Similar to Learning Ally, it is free to any student who can provide proof of dyslexia.  I was actually allowed to sign up for a free account for my daughter by giving them our Learning Ally information to verify.

-Your Local Library:

A great free way to get audio versions of books.


3. Have You Seen It?

Find a movie or video series that you know they would love that is based on a book or book series.  Read the book together then let them watch the movie.  Have a discussion with them after she views the movie highlighting the differences and/or similarities between the two. I have created a free printable discussion worksheet for you and your child.

Check it out here! (Book vs. Movie Discussion Questions Activity)

List of books turned into movies:

Charlie and the Chocolate Factory
The Chronicles of Narnia: The Lion the Witch and the Wardrobe
Harry Potter
Captain Underpants
The Spiderwick Chronicles
Alice’s Adventures in Wonderland and Through the Looking Glass


4. Remember this?

Create a memory book or scrapbook of the different books they read during the summer.  Allow them to unleash their creativity and make these memory books using any materials they wish.
Traditional Paper scrapbooks or digital scrapbooks like these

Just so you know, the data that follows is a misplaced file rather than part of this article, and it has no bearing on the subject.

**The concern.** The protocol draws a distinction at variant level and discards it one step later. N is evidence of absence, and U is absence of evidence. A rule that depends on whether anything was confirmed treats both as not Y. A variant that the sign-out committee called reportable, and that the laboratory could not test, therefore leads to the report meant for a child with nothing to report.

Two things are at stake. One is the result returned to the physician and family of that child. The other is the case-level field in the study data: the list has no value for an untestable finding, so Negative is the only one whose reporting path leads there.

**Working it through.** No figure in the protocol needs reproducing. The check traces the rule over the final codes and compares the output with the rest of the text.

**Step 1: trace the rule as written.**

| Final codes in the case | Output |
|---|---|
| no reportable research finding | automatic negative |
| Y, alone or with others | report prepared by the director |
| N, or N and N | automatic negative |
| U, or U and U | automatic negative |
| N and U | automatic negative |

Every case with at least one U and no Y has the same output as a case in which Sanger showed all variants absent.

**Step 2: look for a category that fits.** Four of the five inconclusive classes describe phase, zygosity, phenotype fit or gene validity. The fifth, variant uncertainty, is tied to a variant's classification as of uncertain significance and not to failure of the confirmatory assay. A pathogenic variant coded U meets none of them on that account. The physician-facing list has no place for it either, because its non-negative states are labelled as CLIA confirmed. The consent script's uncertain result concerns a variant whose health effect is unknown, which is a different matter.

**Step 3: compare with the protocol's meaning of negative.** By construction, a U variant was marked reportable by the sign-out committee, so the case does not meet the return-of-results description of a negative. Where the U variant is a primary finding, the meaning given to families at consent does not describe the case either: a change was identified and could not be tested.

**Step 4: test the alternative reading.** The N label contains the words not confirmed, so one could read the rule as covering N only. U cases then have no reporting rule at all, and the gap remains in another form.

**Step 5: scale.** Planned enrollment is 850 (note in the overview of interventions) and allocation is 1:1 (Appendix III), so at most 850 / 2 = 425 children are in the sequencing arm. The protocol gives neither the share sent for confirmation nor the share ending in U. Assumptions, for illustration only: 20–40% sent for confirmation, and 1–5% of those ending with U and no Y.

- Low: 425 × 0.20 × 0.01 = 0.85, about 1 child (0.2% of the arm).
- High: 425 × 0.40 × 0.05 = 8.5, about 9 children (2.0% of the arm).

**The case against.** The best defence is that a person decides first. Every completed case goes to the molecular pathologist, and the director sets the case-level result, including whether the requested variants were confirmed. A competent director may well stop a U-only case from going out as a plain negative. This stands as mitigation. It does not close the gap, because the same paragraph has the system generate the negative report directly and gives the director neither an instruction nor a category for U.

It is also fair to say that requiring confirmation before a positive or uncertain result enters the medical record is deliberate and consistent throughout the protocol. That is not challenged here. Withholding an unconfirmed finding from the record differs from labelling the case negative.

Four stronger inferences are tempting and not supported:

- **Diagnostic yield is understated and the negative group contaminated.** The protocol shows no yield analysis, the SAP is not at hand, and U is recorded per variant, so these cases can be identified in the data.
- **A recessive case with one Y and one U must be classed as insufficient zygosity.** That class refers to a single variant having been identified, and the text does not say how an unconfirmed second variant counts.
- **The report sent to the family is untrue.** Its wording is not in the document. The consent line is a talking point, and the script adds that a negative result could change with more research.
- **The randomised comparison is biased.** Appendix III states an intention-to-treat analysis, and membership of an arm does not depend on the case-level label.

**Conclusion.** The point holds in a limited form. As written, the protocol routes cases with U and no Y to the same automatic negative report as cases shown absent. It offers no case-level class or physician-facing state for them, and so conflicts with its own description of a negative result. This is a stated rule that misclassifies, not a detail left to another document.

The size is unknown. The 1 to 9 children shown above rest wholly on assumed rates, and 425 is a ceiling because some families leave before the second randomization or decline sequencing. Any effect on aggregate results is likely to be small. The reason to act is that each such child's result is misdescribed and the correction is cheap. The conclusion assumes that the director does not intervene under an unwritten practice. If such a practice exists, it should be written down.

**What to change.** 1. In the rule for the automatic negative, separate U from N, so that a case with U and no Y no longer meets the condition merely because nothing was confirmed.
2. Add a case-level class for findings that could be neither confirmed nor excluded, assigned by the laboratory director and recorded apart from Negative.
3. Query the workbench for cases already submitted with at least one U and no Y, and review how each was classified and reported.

If you would like a free printable scrapbook template to get you started, I have created one for you.

CLICK HERE  to Get Your Free Scrapbook Template! (Printable pages to create your own “Summer Reading Memory Book!”)

Dyslexic kids are often just exposed to the books that are on their reading level.  And unfortunately, those easy reader level books are often not the most intriguing.  So, if a child believes that this (not so exciting early reader books) is the most interesting books get, then they walk away disenchanted with reading.
As parents of dyslexic children, we always strive to provide our children with the most support possible to encourage a lifetime love of learning.  You know your child best, so take the opportunity to find books your child will fall in love with and they will be well on their way to treasure summer reading.  And for that matter, reading year-round.
Summer reading ideas for children with dyslexia



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  1. Hello Emily, I just downloaded the Freebie Orton-Gillingham decodable passages. I like them, but they are a little difficult to read. Some of the text seems to be compressed and there are odd spaces. I was hoping to purchase your reading bundle, but don't want to pay for something that will print so oddly. Please help!

  2. Hi there! I would make sure you have the updated version of whatever PDF reader program you use before you download and print. Those issues should not happen. Keep in touch. I'm happy to help!